Jeanne Haffner – Flight from modernity – aerial photograpahy and the emergence of a social conception of space



Event date: 8 December 2010
Bedford Square London
WC1E 6DP

Royal Holloway University of London Department of Geography

Vertical Geographies


Recent geographical scholarship has highlighted the importance of ‘verticality’ – aerial and three dimensional perspectives – in conceptualizations of space, territory, sovereignty and power. Within the subdiscipline of critical geopolitics, this interest has been, in part, provoked by recent events in Iraq and Afghanistan and mobilized though broader discussions of warfare, surveillance, air (and space) power, communications technologies and military hardware.

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Jeanne Haffner (Harvard University)
Flight from modernity – aerial photograpahy and the emergence of a social conception of space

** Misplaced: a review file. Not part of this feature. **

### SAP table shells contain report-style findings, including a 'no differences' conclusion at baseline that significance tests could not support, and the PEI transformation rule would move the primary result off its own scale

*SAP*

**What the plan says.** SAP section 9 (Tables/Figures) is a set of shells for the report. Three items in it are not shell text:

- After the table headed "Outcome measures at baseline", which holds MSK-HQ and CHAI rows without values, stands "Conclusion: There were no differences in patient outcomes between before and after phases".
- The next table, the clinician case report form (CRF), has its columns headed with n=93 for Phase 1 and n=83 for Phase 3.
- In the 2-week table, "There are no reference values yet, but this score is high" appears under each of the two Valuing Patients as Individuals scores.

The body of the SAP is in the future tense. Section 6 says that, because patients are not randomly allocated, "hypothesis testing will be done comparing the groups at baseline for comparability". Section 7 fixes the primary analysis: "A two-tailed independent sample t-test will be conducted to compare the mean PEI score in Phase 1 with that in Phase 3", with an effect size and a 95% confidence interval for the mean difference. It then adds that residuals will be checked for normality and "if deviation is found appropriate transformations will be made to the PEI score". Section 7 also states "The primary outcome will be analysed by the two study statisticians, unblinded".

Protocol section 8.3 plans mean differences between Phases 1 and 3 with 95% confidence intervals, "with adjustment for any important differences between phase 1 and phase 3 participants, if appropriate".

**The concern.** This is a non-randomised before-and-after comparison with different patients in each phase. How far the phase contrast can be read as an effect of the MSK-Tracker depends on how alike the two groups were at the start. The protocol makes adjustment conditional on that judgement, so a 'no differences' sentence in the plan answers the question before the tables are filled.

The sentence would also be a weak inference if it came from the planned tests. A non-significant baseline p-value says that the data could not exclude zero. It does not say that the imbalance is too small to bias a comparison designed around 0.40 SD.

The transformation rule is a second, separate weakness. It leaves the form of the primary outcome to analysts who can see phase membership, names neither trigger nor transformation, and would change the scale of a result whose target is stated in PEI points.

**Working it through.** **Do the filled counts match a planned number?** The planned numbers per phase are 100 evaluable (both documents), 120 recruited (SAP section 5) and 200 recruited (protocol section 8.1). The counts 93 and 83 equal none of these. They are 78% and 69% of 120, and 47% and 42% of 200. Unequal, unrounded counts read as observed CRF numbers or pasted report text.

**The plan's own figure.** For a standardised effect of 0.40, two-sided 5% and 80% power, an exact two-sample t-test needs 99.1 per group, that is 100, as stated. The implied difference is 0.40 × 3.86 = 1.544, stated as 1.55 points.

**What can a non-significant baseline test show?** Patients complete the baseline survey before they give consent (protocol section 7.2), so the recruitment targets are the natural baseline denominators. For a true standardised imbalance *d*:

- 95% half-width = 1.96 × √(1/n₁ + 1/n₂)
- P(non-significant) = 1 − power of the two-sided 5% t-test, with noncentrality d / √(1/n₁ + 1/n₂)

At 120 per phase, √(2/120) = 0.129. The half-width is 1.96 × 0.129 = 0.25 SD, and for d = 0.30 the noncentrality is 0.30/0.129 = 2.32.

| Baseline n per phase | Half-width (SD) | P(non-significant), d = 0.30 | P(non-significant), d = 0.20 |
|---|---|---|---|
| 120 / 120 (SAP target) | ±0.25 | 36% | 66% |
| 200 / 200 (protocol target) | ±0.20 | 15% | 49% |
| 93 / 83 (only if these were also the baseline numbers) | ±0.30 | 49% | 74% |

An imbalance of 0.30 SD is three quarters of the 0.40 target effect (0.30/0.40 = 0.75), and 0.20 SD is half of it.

As a technique of representation, aerial photography has osen been associated with “top-down”  urban planning programs initiated by twentieth-century modern capitalist states. This book seeks  to demonstrate that, in fact, the new social conception of space developed by French urban  sociologist Henri Lefebvre and others in the 1960s and 1970s was actually engendered with the aid  of this novel twentieth-century tool of vision. Beginning in the 1930s, French social scientists  working in a variety of different academic fields used aerial photos to investigate the spaces of  human habitation in French colonies as well as in France. The technique, which was closely linked  to the French colonial state and military, helped them to see the connection between spatial  organization and social organization Aser World War II, these anthropological theories of spatial  organization were turned back onto the metropole. By the 1960s and 1970s, as we will see, the  anthropological critique developed in the 1930s had become a full-fledged attack on contemporary urbanism. As a technique of representation, aerial photography has osen been associated with “top-down”  urban planning programs initiated by twentieth-century modern capitalist states. This book seeks  to demonstrate that, in fact, the new social conception of space developed by French urban  sociologist Henri Lefebvre and others in the 1960s and 1970s was actually engendered with the aid  of this novel twentieth-century tool of vision.  Beginning in the 1930s, French social scientists working in a variety of different academic fields used aerial photos to investigate the spaces of  human habitation in French colonies as well as in France.  The technique, which was closely linked  to the French colonial state and military, helped them to see the connection between spatial  organization and social organization. Aser World War II, these anthropological theories of spatial  organization were turned back onto the metropole.   By the 1960s and 1970s, as we will see, the anthropological critique developed in the 1930s had become a full-fledged attack on contemporary  urbanism.

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